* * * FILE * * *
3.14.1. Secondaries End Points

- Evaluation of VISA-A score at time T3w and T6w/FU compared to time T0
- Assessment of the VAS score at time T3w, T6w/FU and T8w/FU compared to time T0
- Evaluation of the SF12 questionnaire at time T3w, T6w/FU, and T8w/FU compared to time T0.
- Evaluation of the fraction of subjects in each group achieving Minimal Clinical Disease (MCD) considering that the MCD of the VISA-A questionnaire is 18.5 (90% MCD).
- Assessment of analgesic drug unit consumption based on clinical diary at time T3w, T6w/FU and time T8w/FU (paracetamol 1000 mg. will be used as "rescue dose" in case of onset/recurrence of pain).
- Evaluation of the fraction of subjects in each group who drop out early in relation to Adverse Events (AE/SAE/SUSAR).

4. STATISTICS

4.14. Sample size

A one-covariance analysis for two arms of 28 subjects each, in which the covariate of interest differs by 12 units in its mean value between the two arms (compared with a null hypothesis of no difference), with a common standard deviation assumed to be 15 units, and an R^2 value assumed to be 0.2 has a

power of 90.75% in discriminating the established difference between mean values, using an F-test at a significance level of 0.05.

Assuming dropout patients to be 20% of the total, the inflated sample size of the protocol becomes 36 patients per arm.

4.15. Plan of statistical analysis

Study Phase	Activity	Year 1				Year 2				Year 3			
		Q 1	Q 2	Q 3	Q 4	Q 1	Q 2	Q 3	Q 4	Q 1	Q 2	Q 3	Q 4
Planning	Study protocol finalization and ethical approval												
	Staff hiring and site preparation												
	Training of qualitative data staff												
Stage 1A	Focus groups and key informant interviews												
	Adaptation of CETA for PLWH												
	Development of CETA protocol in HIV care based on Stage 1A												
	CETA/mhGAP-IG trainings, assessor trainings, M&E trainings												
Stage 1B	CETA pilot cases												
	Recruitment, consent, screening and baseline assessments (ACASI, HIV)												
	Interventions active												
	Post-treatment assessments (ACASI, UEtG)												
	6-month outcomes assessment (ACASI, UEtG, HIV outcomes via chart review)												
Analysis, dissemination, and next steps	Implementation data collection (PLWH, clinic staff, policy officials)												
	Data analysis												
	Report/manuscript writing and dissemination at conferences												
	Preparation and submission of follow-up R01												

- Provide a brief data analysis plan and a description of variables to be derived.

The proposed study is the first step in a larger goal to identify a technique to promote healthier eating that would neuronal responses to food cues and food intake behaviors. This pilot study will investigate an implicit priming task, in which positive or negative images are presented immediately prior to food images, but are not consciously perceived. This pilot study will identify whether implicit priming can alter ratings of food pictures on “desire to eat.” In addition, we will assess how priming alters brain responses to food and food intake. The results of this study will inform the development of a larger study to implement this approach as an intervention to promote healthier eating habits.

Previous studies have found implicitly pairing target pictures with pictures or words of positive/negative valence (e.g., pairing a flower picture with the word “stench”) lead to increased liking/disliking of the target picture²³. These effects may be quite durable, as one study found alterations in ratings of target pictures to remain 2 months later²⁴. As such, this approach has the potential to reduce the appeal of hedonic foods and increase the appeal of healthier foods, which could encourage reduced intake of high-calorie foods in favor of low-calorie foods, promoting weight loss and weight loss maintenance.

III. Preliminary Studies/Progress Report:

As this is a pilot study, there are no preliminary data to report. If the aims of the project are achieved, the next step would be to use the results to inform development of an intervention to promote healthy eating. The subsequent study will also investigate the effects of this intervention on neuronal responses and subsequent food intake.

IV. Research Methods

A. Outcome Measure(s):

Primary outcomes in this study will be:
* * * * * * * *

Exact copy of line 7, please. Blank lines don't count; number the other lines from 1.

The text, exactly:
- Evaluation of the fraction of subjects in each group who drop out early in relation to Adverse Events (AE/SAE/SUSAR).